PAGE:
Friday, November 24, 2006

Redistricting Editorial in the Argus

Dan Meisler of the Argus had an interesting editorial on redistricting.

I cringe whenever politicians start talking about "the American people," as if they know what we all want, or assuming that we all speak with one voice.
In fact, the obsessive concerns of the Democrats and Republicans don't overlap much with those of "the American people" I spoke with over the course of covering the election.


I've touched on the redistricting issues a few times in the past, and usually there are four different scenarios.

1. Current in Michigan - The state legislature and governor in power control redistricting. When one party is in power, the other is usually screwed. The GOP was screwed in the 70's and the dems were screwed with the last maps. When there is split control, usually there is either an incumbent protection map (Status Quo), or it goes to the courts which decide the maps. The pros of this system is that we elect the state reps, state senators, and govenor, so we can send them home theoretically if we do not like their map The cons are usually hyperpartisan redistricting.

2. Revenge. Republicans lost in court by judges in the 2001 Texas Map. In retribution, once the Republicans took the state legislature there, they redistricted in 2003/2004, breaking the customary once, every ten year pattern. This may lead to a pattern in other states, and has in Georgia. Democrats screwed the GOP in 01, and the GOP screwed them back when they took control. There's no pros here as all sides will get theirs as the time comes. The cons are screwjobs every few years.

3. So called "nonpartisan" Commissions (and variations of). I don't like commissions in general as all it usually does is give some has-been political hacks a soapbox and power. It also passes the buck away so there is no recourse for screwjobs. There is still plenty of biasness which does not go away when one leaves office. Unless there are plenty of safeguards regarding county breaks, this is only slightly better than scenario 2. I expect a lot of "Status Quo" and Incumbent protection maps from this.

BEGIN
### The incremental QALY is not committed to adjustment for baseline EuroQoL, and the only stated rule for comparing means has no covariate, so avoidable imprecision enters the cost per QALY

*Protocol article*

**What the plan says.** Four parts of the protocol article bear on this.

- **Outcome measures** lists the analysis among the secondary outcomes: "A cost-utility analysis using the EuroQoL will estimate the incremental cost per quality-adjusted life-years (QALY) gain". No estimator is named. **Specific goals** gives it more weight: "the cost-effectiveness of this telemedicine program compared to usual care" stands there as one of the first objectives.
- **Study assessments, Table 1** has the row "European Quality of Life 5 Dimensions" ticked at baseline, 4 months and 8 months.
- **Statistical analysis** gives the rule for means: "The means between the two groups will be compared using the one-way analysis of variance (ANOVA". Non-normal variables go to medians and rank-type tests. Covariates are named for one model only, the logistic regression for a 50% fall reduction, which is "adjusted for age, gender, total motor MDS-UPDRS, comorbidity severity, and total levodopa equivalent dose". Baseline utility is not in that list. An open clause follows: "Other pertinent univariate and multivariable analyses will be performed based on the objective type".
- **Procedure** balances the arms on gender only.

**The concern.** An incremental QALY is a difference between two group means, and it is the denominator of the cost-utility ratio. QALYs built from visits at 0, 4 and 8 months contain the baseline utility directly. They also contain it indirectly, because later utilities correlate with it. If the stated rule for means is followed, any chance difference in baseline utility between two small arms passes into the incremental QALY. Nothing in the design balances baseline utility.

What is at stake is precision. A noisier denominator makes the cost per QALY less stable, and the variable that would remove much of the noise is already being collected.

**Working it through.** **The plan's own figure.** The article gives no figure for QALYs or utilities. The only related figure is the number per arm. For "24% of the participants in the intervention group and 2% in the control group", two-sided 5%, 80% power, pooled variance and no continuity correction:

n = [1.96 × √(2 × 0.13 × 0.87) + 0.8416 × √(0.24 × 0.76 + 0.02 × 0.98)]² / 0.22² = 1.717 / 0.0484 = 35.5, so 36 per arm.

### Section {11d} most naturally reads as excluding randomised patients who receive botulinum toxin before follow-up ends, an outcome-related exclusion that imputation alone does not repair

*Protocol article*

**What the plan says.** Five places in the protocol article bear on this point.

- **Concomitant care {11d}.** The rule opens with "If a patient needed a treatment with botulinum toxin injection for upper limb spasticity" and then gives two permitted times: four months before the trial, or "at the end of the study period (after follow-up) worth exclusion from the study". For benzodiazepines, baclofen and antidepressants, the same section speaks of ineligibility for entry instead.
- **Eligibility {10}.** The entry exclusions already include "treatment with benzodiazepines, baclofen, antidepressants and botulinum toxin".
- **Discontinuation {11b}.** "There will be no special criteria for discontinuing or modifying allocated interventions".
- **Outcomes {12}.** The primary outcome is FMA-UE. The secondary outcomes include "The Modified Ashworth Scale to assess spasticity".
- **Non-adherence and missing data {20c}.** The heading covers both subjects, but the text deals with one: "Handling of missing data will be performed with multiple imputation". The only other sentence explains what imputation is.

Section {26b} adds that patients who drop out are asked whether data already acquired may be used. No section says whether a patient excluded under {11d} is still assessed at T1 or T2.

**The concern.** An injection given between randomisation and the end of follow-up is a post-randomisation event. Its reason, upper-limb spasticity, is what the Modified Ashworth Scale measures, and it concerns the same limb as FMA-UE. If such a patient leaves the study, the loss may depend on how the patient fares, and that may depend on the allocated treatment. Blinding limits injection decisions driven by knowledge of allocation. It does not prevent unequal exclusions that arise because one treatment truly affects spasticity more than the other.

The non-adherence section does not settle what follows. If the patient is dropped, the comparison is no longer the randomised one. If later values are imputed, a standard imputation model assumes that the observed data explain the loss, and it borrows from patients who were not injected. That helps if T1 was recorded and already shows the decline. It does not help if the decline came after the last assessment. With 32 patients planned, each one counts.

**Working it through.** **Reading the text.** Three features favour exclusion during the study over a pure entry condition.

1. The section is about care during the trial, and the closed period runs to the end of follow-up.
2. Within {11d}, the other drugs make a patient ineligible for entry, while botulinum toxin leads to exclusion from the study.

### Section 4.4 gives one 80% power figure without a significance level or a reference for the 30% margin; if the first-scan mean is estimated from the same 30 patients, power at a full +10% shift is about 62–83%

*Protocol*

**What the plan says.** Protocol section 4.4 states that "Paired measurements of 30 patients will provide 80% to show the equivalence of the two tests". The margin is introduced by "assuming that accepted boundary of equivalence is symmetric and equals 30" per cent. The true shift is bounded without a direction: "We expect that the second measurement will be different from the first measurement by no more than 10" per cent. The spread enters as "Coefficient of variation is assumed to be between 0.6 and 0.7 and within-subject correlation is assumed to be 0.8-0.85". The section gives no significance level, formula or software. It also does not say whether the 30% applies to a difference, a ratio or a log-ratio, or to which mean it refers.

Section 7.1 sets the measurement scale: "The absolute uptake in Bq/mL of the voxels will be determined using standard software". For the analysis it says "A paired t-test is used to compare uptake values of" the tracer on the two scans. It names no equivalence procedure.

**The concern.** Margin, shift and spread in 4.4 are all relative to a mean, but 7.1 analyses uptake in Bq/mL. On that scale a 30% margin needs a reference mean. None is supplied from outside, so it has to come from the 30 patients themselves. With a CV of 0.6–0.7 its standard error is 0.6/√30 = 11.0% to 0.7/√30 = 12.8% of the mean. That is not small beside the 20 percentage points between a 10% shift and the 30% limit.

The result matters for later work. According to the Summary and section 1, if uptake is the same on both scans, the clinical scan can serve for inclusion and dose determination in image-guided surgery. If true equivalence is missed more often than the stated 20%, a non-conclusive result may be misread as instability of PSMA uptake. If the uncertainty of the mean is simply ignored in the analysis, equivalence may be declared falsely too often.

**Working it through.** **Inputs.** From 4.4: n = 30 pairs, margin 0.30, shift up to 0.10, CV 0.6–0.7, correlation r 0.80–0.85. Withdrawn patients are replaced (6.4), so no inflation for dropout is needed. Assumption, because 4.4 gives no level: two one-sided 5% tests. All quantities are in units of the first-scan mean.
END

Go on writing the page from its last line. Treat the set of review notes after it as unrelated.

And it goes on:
4. Computers - Currently, computers are a redistricter's best friend. It is how you see the crazy maps of some districts, especially in Georgia 02 (Dems), California (Incumbent protection), and Texas (GOP). This can used also for the basis of reform.
My own recommendation is a computer system. It takes the human biasness and removes it as much as possible. There should be 5-10 maps with the smalled number of municipal breaks (County, City, Township) for each position. The maps are availible for public viewing before the drawing and the winning map comes from that group. Drawings are open to the public. Regardless of the winning map, it will be one with minimal municipal breaks.

I'm not for "nonpartisan" redistricting. I do support "nonbiased" redistricting based on geography. Trying to create 15 50/50 districts is impossible without creating strange maps. What there needs to be are maps with minimal municipal breaks. Our congressmen, state senators, state reps, and county commissioners should be from our communities. The democrats didn't like Oakland County being carved up into four different districts. I don't want to see the democrats split Livingston County three ways. Municipal breaks favor Republicans in some areas (Kent County, Livingston County) and democrats in others (Wayne County, probably Oakland County).

It's too early now to tell what will happen in 2011. The state house and state senate could go either way, and the governor's spot is wide open. Anything can happen.

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